Firing some Taliban guns in Afghanistan

In 2004 my Task Force rounded up a former (current?) member of the Taliban who was up to no good.  I won’t mention his name here for OPSEC reasons, but I will say that we were forced to release the jackass a few weeks later due to lack of evidence.  In the meantime we shot the guns we confiscated from him out at the range.  It’s the least we could do, I did have to carry crates of his ammunition down the side of the mountain he lived on.

The PPSh-41 is a Soviet WWII era Sub-Machine Gun that was designed for close in fighting in urban and forested areas.  Like other drum-fed machine guns, I found this one was very prone to Failure to Feed malfunctions.  On the other hand it could be that this specific gun was as old as Uncle Joe Stalin and had been kept in a Taliban cache for god knows how long.

Firing a .303 Lee Enfield rifle.  Strong recoil but a nice rifle to shoot.  I’d love to know the back story of how some of these weapons found their way to Afghanistan.  Among other confiscated items we had laying around was what looked like a Rhodesian web gear harness…I can only imagine.  One thing I found notable about the .303 was that the sights can be adjusted out to 1000 meters.  A friend told me that in the old days the British were prone to sending volleys of fire.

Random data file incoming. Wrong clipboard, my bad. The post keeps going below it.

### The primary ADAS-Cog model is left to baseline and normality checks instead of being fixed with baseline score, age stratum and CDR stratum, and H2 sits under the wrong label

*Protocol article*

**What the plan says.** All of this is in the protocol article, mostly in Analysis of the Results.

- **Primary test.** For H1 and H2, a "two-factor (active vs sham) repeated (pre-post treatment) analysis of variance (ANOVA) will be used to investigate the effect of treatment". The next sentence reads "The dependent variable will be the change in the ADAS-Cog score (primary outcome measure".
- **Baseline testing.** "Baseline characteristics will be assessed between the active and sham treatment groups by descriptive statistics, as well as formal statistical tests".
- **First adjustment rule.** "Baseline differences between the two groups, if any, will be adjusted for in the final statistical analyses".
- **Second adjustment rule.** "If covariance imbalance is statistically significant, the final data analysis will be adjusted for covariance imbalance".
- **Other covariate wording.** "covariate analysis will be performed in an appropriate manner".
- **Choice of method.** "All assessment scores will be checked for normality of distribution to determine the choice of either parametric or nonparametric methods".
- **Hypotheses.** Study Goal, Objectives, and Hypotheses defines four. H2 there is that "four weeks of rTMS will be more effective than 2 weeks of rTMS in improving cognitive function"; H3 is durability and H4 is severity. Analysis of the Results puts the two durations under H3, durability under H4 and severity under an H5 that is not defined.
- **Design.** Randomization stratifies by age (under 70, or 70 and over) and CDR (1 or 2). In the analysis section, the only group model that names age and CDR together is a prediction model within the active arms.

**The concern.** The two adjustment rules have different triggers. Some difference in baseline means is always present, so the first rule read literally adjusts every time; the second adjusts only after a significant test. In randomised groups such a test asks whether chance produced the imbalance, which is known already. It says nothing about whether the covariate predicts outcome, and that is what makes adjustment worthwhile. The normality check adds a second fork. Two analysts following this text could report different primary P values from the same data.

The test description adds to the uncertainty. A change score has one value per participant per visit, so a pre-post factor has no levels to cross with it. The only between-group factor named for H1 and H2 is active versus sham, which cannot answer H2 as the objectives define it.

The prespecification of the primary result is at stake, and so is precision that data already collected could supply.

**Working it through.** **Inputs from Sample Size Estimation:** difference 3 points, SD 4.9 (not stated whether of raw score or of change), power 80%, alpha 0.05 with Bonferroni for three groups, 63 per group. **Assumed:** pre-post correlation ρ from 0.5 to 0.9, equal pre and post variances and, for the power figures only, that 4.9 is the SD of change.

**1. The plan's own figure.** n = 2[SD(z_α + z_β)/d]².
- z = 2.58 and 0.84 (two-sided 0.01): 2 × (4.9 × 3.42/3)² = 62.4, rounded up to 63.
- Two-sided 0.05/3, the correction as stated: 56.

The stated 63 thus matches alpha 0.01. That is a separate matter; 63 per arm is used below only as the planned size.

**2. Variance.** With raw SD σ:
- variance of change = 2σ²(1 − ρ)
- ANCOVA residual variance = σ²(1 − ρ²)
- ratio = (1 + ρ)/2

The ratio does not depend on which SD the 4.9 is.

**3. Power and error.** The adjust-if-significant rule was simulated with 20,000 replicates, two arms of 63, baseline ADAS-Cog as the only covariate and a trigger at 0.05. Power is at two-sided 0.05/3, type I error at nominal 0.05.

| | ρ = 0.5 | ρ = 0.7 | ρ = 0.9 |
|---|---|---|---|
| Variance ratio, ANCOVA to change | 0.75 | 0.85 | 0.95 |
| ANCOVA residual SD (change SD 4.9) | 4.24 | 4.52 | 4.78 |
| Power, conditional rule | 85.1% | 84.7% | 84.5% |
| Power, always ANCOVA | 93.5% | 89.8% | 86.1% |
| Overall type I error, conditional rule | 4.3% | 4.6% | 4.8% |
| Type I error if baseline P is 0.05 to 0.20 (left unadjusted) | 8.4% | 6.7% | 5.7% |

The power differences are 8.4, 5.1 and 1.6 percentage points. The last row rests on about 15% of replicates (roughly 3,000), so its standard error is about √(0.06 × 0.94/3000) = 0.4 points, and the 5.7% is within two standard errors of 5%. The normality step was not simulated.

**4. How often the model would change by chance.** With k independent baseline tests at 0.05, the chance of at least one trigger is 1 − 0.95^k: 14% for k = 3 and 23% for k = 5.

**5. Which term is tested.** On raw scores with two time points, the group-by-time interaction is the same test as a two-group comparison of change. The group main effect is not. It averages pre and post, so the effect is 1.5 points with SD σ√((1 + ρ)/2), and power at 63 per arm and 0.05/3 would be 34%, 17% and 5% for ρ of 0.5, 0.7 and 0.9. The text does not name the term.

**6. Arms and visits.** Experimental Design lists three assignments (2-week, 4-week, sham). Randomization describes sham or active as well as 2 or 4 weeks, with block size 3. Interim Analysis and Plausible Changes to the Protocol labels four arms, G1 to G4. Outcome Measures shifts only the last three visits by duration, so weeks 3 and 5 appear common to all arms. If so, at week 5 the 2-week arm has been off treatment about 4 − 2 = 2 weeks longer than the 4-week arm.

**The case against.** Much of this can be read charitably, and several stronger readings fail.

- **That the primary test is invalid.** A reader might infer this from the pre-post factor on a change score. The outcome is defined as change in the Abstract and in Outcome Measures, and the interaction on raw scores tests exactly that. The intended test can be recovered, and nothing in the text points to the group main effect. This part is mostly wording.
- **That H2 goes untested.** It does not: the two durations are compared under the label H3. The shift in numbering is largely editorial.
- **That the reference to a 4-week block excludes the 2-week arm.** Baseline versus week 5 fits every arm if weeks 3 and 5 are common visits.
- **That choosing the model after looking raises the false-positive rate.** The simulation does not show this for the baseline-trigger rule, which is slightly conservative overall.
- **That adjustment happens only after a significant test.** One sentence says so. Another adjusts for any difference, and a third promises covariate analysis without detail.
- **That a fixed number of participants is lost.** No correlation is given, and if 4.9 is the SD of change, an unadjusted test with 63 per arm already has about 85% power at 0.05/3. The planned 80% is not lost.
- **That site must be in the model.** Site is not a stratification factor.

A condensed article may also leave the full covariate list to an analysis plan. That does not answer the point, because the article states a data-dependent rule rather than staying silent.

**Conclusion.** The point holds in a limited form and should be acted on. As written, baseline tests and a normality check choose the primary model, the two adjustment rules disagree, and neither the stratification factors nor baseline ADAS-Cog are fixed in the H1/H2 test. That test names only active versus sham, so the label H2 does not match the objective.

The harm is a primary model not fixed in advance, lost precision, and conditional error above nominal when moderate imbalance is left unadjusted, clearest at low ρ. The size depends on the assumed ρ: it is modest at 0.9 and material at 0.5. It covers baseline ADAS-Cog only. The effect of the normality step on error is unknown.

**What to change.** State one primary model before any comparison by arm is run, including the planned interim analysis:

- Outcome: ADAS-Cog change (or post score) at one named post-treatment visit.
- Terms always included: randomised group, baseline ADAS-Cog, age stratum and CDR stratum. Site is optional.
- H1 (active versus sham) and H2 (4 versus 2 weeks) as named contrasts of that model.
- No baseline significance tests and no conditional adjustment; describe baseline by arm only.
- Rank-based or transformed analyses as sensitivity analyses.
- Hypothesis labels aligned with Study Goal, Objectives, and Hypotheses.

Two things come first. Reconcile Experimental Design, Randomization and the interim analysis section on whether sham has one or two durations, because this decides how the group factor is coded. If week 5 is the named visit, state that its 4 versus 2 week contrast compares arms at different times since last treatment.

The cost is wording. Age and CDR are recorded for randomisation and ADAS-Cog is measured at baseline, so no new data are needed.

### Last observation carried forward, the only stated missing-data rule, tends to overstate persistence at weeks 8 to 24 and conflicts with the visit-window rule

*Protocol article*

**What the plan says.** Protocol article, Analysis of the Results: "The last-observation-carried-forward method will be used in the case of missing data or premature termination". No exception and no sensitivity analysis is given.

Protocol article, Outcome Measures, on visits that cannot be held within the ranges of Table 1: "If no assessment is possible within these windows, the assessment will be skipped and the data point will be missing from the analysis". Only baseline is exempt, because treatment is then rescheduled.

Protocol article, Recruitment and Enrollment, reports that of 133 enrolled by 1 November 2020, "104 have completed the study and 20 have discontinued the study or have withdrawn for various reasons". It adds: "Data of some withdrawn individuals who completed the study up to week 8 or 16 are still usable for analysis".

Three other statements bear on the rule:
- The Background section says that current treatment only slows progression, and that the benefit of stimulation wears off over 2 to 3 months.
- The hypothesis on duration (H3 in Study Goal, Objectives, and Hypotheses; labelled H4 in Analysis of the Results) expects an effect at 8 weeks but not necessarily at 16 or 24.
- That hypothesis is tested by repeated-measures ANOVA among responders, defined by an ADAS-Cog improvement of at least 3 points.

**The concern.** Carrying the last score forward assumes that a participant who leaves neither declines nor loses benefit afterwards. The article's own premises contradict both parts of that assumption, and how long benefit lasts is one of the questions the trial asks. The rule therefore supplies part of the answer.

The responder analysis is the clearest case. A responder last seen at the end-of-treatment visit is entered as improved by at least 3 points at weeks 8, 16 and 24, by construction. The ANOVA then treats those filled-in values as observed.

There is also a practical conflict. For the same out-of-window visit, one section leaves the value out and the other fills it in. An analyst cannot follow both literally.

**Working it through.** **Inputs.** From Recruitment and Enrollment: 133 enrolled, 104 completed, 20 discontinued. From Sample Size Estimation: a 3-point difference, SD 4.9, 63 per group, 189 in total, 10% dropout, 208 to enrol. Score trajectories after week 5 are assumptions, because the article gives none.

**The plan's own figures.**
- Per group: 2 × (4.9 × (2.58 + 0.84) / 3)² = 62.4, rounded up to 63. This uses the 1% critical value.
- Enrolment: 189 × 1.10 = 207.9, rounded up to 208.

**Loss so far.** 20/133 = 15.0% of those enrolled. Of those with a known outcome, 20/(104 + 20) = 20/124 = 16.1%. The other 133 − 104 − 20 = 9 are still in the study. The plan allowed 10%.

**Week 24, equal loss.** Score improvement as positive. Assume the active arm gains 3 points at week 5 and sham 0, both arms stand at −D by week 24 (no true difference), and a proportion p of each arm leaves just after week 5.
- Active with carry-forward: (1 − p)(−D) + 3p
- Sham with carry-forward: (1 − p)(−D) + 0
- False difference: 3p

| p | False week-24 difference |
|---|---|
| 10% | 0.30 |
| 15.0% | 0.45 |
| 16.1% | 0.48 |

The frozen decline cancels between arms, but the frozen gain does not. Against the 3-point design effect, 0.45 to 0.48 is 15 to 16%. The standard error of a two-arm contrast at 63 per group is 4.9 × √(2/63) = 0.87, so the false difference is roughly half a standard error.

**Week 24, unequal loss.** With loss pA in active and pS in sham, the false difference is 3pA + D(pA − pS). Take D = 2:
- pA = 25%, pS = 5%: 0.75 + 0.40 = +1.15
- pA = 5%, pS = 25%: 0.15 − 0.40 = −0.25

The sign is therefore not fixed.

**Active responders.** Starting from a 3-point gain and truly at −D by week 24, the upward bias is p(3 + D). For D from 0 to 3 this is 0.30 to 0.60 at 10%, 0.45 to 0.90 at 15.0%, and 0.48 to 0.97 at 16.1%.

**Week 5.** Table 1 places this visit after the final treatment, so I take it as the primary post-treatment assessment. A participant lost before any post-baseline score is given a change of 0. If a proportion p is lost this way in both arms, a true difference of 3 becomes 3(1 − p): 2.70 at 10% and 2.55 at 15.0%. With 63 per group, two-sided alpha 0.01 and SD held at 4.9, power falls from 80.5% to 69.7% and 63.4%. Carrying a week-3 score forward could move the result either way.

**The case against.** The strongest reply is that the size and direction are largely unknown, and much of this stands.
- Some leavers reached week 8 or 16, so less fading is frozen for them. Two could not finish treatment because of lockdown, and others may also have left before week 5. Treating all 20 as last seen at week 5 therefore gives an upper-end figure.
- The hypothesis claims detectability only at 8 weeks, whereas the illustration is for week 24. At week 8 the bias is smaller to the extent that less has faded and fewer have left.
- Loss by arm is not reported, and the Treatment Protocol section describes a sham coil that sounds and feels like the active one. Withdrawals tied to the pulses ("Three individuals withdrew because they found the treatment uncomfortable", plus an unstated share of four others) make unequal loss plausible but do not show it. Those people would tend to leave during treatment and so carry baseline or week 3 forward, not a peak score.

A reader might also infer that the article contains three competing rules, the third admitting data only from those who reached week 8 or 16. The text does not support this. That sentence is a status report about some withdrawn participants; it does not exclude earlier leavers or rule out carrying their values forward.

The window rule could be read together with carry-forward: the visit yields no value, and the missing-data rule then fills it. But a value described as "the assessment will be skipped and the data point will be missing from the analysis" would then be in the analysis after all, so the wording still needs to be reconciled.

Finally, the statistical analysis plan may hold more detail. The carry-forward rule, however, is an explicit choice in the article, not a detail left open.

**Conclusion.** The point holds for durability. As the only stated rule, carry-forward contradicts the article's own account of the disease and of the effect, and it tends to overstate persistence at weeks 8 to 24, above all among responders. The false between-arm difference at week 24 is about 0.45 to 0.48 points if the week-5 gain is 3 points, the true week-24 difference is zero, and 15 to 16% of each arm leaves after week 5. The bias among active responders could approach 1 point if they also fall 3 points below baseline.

Filed under Afghanistan, Gear, Pictures, Weapons and Tactics

15 responses to “Firing some Taliban guns in Afghanistan

  1. Very cool. The PPsh might jam a bit (and like you say, that one is probably ~65 years old…), but I’d rather have that while engaged in city fighting in Stalingrad than a bolt-action rifle. A powerful cartridge for a sub-gun with a very high-cap magazine and what appears to be a pretty solid design.

    As for the .303, I have a weird love for that cartridge. My dad has a Parker-Hale bolt action rifle in .303, it’s a good 30+ years old, essentially the old SMLE MK 4 action “sporterized” for the civilian market. It’s a solid-reliable rifle, and a pleasure to shoot – he’s taken deer, black bear, and even a bull moose with that rifle.

    Although the .303 ballistic profile is a little more “hyperbolic” than that of the 7.62mm or .30-06, I have no doubt it’s perfectly capable of dropping a man at a thousand yards. The British apparently even practiced plummeting fire with the Vickers MG well beyond 1,000 meters, and I suppose a rifle company firing volleys at advancing enemy formations could easily be deadly at that range.